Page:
Books

With A Zero At Its Heart • Charles Lambert


150 pages • The Friday Project • May 22, 2014 [PB]
24 themed chapters, with 10 numbered paragraphs, and each paragraph with exactly 120 words, Charles Lambert’s With A Zero At Its Heart is searingly honest.

“One feels oneself in the safe hands of an honest artist and consummate storyteller.”

Arctic Summer • Damon Galgut


368 pages • Atlantic Books • March 06, 2014 [HB]
Damon Galgut’s remarkable novel Arctic Summer imagines the life of the great novelist E.M. Forster and the conflicts that led him to write A Passage to India.

“Forster knew when his great work had been completed, and the wonder in Damon Galgut’s Arctic Summer is that it enables the reader to feel both the triumph as well as the pain at the heart of this conflict. “

The Bexhill Missile Crisis • David Gee


224 pages • Paradise Press • February 26, 2014 [PB]
David Gee’s The Bexhill Missile Crisis is set at the start of Swinging ’60s, and looks at a crisis that explores how and why they started to swing.

“I do rather wonder if Gee is suggesting that sex and death somehow became inextricably linked in the 1960s as a result of the Crisis. It had certainly been so during the Second World War and there must have been a strong incentive to party like there was no tomorrow.”

The Days of Anna Madrigal • Armistead Maupin


288 pages • Doubleday • January 30, 2014 [HB]
The final Tales of the City, The Days of Anna Madrigal, is as glorious as its main character. It is filled with the heart, hope and compassion of its predecessors.

“Tales of the City is the most significant series in the literature of the post-liberation era, a lionhearted, optimistic ray of light that sees the world not only for its struggles but for its possibilities.”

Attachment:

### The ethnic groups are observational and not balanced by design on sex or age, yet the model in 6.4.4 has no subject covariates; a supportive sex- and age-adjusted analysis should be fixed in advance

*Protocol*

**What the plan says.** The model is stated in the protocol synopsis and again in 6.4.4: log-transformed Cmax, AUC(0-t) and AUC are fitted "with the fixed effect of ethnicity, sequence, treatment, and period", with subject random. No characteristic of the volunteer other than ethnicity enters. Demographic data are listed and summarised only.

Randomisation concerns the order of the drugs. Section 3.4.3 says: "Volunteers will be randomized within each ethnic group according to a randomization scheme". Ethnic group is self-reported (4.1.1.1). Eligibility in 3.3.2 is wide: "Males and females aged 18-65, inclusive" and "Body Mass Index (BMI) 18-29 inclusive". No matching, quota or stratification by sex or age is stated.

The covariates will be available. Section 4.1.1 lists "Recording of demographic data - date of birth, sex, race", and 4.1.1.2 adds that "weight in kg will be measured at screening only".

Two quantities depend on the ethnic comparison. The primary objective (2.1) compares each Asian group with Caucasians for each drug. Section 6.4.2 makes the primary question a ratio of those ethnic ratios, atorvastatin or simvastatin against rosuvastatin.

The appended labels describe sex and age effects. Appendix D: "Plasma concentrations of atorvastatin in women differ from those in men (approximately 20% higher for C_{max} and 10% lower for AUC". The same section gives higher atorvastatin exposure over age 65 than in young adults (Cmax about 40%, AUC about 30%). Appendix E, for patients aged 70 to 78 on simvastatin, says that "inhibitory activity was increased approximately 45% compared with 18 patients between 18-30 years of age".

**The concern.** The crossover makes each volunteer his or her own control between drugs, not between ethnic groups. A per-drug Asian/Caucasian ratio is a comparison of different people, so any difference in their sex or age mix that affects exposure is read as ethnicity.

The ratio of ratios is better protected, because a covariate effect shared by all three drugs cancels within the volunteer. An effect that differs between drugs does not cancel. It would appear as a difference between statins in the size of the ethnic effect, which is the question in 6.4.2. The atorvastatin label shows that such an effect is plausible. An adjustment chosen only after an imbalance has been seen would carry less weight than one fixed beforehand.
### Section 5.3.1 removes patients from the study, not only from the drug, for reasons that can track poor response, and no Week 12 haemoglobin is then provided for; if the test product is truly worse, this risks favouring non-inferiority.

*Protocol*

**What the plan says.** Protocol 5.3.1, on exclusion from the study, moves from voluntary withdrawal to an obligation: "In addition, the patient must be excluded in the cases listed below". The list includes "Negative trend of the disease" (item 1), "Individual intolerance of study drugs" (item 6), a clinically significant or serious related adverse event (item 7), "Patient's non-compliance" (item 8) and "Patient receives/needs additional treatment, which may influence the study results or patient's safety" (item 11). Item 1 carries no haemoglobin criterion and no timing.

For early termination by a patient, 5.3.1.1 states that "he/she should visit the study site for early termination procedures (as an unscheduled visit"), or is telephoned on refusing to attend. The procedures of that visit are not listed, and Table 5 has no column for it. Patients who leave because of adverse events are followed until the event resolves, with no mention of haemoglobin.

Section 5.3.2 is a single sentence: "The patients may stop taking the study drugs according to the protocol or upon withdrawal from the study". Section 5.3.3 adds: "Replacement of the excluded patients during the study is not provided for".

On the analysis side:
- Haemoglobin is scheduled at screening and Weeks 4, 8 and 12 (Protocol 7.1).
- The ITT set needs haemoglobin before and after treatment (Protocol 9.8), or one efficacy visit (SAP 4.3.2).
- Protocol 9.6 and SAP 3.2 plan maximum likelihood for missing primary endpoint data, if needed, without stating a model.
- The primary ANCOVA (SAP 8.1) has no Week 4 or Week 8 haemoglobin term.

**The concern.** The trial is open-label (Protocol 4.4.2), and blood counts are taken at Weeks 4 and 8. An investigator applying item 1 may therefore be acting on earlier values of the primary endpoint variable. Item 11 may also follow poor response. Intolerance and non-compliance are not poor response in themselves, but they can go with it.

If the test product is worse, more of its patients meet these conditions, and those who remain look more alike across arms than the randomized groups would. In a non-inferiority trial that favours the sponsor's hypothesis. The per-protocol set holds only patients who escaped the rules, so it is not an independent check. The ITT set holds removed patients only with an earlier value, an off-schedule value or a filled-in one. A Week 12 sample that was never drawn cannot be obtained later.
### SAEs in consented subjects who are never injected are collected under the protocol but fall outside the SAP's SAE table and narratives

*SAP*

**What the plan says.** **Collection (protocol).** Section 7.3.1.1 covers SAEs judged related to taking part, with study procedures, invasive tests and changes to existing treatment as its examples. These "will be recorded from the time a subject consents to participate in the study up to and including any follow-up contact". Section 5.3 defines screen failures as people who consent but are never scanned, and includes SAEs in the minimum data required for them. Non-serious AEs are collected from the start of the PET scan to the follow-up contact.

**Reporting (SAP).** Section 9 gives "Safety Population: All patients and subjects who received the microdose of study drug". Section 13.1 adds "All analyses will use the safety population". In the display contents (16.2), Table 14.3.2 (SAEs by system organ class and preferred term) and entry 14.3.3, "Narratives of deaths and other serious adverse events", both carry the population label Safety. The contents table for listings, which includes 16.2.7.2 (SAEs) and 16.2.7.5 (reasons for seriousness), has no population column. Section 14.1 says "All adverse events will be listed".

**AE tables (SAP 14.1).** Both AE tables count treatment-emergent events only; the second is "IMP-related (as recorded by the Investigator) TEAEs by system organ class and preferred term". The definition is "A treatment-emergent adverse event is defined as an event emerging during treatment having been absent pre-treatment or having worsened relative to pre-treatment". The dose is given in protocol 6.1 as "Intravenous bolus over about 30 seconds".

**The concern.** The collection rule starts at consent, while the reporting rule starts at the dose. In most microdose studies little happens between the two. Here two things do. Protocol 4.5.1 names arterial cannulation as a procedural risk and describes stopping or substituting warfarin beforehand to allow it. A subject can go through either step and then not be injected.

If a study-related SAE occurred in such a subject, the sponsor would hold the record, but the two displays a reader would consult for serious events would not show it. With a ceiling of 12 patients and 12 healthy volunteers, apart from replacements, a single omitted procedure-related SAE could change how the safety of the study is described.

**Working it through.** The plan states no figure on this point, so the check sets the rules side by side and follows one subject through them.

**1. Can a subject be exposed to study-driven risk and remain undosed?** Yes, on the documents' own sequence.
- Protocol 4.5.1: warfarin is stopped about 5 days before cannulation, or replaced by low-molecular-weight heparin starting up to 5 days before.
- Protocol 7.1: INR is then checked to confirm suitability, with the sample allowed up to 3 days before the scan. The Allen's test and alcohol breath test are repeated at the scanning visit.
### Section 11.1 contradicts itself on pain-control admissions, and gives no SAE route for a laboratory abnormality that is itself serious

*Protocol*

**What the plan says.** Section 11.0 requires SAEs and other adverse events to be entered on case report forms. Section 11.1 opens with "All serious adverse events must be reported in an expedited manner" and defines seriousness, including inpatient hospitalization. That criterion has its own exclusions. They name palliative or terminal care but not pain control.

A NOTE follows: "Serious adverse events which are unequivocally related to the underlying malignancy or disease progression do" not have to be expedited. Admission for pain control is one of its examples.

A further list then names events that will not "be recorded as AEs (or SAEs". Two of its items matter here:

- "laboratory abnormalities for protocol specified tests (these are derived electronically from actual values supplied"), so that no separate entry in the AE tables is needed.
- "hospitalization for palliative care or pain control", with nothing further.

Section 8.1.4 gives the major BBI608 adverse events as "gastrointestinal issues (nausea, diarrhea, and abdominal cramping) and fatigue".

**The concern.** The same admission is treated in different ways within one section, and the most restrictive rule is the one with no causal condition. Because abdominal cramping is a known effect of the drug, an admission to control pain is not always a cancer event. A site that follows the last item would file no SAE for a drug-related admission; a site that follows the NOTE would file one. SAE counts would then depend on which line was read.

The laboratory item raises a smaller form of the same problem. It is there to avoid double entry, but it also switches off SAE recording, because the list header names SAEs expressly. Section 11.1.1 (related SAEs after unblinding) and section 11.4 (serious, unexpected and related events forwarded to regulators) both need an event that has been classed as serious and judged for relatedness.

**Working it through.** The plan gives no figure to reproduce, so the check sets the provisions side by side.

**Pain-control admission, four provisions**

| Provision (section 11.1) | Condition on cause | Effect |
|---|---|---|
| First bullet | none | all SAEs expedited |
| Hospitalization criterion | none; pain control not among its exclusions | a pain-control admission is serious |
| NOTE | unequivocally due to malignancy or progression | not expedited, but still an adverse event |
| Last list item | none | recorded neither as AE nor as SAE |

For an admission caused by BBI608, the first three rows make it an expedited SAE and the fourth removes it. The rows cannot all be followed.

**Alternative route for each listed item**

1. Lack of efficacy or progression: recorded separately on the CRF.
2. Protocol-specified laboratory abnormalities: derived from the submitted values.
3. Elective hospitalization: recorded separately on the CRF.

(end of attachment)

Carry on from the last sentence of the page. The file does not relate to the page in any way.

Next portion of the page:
The Pretty Gentleman • Max Fincher


370 pages • Max Fincher • 30 December, 2012 [PB]

Tim Bennett-Goodman found Fincher’s gay historical thriller thoroughly entertaining – an emotionally and intellectually engaging read.

“Set amongst the metropolitan circle of artists, collectors and cognoscenti of the early-19th century, this novel is not only obviously well-researched but it is also complex, intriguing and ingenious.”

True Story • Helen Humphreys


224 pages • Serpent’s Tail • 11 April, 2013 [PB]

True Story, by Helen Humphreys is a a poetic lament for the dead and especially for a loved-one lost far too early.

“… my grief is not that orderly, or that disciplined. It lopes ahead, stops short. I am not really able to contain it, merely follow where it leads.”

Art & Queer Culture • Catherine Lord & Richard Meyer (eds.)


424 pages • Phaidon Press Ltd • 1 April, 2013 [HB]

Art and Queer Culture is a beautifully produced & expertly written survey of the relationship between visual art & transgressive sexualities.

“Art and Queer Culture is an invaluable resource for anyone studying, or even just interested in, the history of transgressive sexualities and gender politics in the visual arts and Phaidon’s characteristically high quality production values make this a pleasure to read.”

Sketches of Spain • Federico Garcia Lorca


224 pages • Serif • 31 May, 2012 [PB]

Drawn and written when he was 17, Federico Garcia Lorca’s beautiful Sketches of Spain has been translated into English for the first time.

“Lorca’s murder by Nationalist gunmen during the Spanish Civil War at the age of 38 makes any reading of Lorca’s thoughts on death resonate with totemic force. His own body, never found or identified, has become part of the Spanish earth that he loved.”

Petite Mort • Beatrice Hitchman


329 pages • Serpent’s Tail • 7 March, 2013 [PB]

Petite Mort, by Beatrice Hitchman is a book that is by turns sensitive and coarse, gentle and brutal, beguiling and horrifying.

“This secretive ménage à trois, conducted in the claustrophobic atmosphere of the Durand’s grand but isolated home in the Bois de Boulogne on the outskirts of Paris, becomes stifling and, ultimately, destructive.”

Niv • Itamar S.N


248 pages • Wilkinson House • 1 December, 2012 [PB]

Two stories, a gay love story in 2011, and a straight love story in 1914. Yet what is it that connects the two?

“In one sense both stories are, to a greater or lesser degree, about forbidden love. The gay storyline in modern Tel Aviv is hardly transgressive in its context but, for the older man, Niv, it nonetheless brings about a mental collapse.”